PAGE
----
When I first picked up Angels Gate, I was not at all sure of what to make of the subtitle, Based on a True Story of: The Greatest Heist-Never Told. The idea that this caper has remained a secret for 30 years would certainly make sense, considering the details. Then again, it could just be an elaborate indemnification for authors Andrew J. Rafkin and Louis Pagano. I must say that in the end, I really did not care either way. Angels Gate is one of the most entertaining tales I have come across in some time, whatever the reality of the case may be.
Ever since Robert Sabbag’s classic Snowblind, I have been a sucker for a good dope-smuggler’s story. As Sabbag himself has stated, times have changed, and a book with a smuggler as the hero cannot be written any more. Thankfully, Rafkin and Pagano did not get that particular memo though.
Angels Gate takes place in the early ‘80s, during what would prove to be the last days of the big-time marijuana smuggling industry. Cocaine was coming, and along with it came the extreme violence of groups like the Medellin cartel. Pot smuggler August Taracina is presented as a sympathetic character right off the bat, as he is described as being one of the last of his kind. He is from the old school, sort of a hip entrepreneur more than anything else. Many of the ‘70s-era smugglers saw the trade as more of a calling than a business, and while gun-play existed, it was frowned upon.
The story is highly intriguing. The authors describe August’s operation, and how he winds up going into business with four aging surfers, who happen to work at the LAX airport. They come up with a method for moving pot through the airport that involves transferring suitcases between domestic and international flights. This was back in the days when airport security was relatively lax. The scam was good while it lasted, but security was soon beefed-up, and that was the end of that.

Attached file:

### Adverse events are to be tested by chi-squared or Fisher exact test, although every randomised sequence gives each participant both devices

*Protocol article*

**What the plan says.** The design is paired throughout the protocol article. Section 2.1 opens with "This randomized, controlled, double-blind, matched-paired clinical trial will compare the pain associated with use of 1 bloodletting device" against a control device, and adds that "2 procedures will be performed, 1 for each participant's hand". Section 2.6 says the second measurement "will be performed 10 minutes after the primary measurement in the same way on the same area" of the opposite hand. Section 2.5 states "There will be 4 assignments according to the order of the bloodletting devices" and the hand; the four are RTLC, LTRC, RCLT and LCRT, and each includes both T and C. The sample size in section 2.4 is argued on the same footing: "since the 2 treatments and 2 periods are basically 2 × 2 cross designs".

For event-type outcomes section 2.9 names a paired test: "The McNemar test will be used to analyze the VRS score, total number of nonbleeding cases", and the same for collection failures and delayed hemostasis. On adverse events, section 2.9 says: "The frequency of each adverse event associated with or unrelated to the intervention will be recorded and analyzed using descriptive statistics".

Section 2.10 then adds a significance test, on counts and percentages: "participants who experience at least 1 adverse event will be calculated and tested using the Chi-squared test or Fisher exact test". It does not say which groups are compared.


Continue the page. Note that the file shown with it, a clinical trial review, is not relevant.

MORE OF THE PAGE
The surfers have a dream of cashing out with the proverbial “grand caper,” and heading south to Costa Rica. Since moving drugs through the airport is now off the table, they begin to look at other options. One has to do with the Brinks loads that come on the planes regularly. If they could hit one of these, they could walk away rich. It is a tempting thought, and they begin to look deeper into the possibility of pulling it off.
At the last minute, they bring August in to help. His years of experience and contacts could prove invaluable, and he accepts. The method they come up with to steal the Brinks bags is ingenious, and they soon have six very hot unmarked bags. The problem is, there is no cash, jewels, or gold in the bags, only stock certificates.
When August looks through the stacks of paper he discovers something that could be quite lucrative though. There are 350 bonds, payable to the bearer, each for one million dollars. He realizes that these could be converted into cash by the right people, but finding them is another matter. What follows are excursions by August and his (unwitting) girlfriend into the nether-regions of global finance. To be precise, he meets with Swiss bankers, who are very intrigued by the certificates.
The situations August finds himself in at this level are fascinating, although there is a strong temptation to write it all off as an elaborate fiction. But the publication of Angels Gate could not have been better timed. The English banking concern HSBC was busted and heavily fined for engaging in similar practices just a couple of months ago. In fact, the whole scheme is the subject of a story in the current issue of Rolling Stone. It is no stretch of the imagination to say that it could have happened before, and was kept quiet for various reasons.
In any event, this is a very engaging book. I found the descriptions of the smuggling operations to ring true, as well as the scenes in which August is sitting down with greedy Swiss bankers. Who knows if everything in the book happened word for word, and who really cares? Angels Gate is full of action and adventure, and if all of the events really did occur, then it was the heist of the century. This is an excellent book for buffs of the genre.